The turkey has been eaten and we've disposed of the body. Tomorrow is trash day, after all.
The brother arrived in state (really, driving a rental Mercedes, which made all of us laugh) bearing gifts of Stone IPA and sunflowers. I put out food and more food, and cooked more food, and the smell of roasting turkey was as wonderful as it ever is.
Even the giblets didn't smell bad stewing away in their pot.
My dutch oven was destroyed in a small catastrophe last week, and I did find myself somewhat bereft. Down one pot, and it was more difficult to cook!
The daughter made cloverleaf rolls, the son ate an entire can of black olives except for the four I managed to grab. My brother and I were almost solely responsible for taking out a wheel of cheese. Around here, we like the collective names of things: murder of crows, pod of dolphins. I think this was a heart attack of cheese.
Two full boxes of Carr's crackers disappeared down the assembled gullets.
When I redesigned my kitchen, I wanted it to be a place of gathering since people always seem to end up in the kitchen. And so it was: the daughter came and went and the son, and the brother and the spouse and I chatted and snacked while I cooked. It was all very companionable. Every few minutes I forgot what I was doing and had to consult my list, but everything went into the oven when it was supposed to, and came out of the oven when it was supposed to, and we were ready to eat exactly two hours after I had planned to, which was about right.
It's entirely possible that this was the most perfect turkey I have ever cooked. It was juicy and tender, and the spouse was joined by my brother in ripping off the crunchy skin. Amazing what food is like when it is cooked with love.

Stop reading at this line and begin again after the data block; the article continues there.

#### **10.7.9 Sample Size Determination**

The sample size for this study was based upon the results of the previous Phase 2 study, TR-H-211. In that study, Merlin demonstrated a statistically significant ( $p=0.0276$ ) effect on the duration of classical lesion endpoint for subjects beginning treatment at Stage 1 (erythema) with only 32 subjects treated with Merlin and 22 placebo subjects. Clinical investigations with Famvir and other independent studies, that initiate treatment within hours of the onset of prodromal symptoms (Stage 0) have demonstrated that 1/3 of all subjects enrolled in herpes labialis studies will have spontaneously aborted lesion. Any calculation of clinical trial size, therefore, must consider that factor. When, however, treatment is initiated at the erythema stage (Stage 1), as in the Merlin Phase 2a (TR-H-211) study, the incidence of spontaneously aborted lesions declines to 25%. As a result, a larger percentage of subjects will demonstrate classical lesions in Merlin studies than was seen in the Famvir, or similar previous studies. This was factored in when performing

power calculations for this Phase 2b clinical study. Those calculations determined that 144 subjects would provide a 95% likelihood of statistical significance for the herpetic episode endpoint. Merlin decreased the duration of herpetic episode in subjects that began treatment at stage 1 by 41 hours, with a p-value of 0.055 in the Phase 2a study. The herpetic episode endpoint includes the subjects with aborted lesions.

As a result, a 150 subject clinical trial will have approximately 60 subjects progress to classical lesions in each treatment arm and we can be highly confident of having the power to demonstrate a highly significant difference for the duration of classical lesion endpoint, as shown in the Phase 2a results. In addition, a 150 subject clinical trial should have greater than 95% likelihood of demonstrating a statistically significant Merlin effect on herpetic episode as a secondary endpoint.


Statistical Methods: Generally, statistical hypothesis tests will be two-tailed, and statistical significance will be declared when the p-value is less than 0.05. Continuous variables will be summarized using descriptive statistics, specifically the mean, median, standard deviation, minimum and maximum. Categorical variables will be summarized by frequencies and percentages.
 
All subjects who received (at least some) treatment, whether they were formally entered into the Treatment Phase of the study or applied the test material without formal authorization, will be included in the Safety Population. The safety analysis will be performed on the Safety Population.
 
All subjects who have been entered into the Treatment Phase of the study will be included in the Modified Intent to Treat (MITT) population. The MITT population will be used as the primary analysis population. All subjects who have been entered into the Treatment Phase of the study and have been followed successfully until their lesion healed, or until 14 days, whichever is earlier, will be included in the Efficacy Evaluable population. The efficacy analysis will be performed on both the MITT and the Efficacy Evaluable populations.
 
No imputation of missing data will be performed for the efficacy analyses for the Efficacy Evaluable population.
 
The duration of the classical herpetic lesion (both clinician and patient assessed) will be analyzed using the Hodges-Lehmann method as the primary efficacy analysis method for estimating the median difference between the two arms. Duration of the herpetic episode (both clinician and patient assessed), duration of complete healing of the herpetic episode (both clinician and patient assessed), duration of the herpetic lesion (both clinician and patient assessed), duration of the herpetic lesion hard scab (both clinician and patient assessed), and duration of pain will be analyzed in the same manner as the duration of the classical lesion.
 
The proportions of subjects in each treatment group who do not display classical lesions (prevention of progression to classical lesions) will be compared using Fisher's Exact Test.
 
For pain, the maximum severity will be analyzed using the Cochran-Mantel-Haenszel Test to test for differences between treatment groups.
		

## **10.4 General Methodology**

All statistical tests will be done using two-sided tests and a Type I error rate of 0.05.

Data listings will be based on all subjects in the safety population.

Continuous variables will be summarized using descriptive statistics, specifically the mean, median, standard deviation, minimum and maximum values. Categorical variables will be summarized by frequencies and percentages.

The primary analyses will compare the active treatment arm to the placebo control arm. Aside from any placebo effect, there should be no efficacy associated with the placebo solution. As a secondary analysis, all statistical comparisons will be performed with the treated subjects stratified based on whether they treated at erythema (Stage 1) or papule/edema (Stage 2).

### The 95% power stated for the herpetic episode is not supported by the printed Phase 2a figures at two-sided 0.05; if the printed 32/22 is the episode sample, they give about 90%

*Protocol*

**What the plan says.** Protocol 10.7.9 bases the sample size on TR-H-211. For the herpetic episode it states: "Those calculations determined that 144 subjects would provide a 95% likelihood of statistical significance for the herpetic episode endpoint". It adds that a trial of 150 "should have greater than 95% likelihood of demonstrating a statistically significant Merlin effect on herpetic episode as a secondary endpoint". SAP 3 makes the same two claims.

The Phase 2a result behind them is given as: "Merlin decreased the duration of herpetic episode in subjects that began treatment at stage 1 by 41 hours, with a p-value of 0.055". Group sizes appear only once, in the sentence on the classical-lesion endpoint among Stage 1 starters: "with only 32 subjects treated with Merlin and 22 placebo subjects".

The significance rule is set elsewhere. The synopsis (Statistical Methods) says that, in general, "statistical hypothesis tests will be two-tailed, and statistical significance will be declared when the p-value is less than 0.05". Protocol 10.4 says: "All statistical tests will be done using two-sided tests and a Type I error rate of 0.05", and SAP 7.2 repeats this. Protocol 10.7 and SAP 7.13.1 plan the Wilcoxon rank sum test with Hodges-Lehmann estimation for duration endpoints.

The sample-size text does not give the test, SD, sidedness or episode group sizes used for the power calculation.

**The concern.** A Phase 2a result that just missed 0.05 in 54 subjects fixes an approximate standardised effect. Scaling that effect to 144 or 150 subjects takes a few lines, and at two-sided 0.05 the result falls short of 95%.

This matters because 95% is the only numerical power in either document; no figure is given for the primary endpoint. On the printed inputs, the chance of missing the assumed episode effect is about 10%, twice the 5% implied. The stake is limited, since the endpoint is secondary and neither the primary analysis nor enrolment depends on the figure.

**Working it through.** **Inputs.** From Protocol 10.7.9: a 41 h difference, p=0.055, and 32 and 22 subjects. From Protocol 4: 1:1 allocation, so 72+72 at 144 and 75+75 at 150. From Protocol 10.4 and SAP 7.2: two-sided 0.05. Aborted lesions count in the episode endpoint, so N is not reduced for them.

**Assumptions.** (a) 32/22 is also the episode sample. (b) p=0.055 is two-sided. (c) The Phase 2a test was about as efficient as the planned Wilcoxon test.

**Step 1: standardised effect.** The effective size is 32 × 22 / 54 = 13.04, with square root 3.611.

We solved the problems of the world over dinner, after the brother offered grace, blessing us all and everyone, and most especially our troops. We are a military family, though few members have been career military, and those who serve hold a special place for us, always.
By the end of dinner, I had been elected president. Again.
We took a walk through the neighborhood and admired all the gatherings and the screaming children and the general happy mayhem.
Over pumpkin and mincemeat pie, eggnog and coffee, we planned our strategy for survival of the zombie apocalypse. Ultimately, we decided it all hinged on the beer.
When we were children, the best thing about holiday dinners was that our father would start telling stories of his childhood and his time in Africa. We hung transfixed on every word, and as we grew, we would ask him to tell our favorites: the time our uncle blew up our aunt's school bell with a blasting cap, about his chimp getting drunk on banana beer.
In the midst of strategizing the zombie apocalypse, my brother and I started talking about 28 Weeks Later.
"It was the soundtrack!" I told him. "I'd forgotten how effective the music in 28 Days Later was, and when I heard it again, all I could think was 'uuuuuuh-oooooooh.'"
"'Tubular Bells,'" he said. "I still can't listen to 'Tubular Bells.'"
"We have that!" the son piped up.
"Wasn't it you and E. who sneaked behind the drive-in and watched The Exorcist? I just remember you coming back in the house and both of you couldn't do anything but stare," I told him. And talk shifted to music, and the radio stations we listened to, and the crystal radio that gave us access to a brave new world.
All night, I watched my children hanging on our words.
Go listen to some good music: "As a Child" from the album 99.9 F by Suzanne Vega.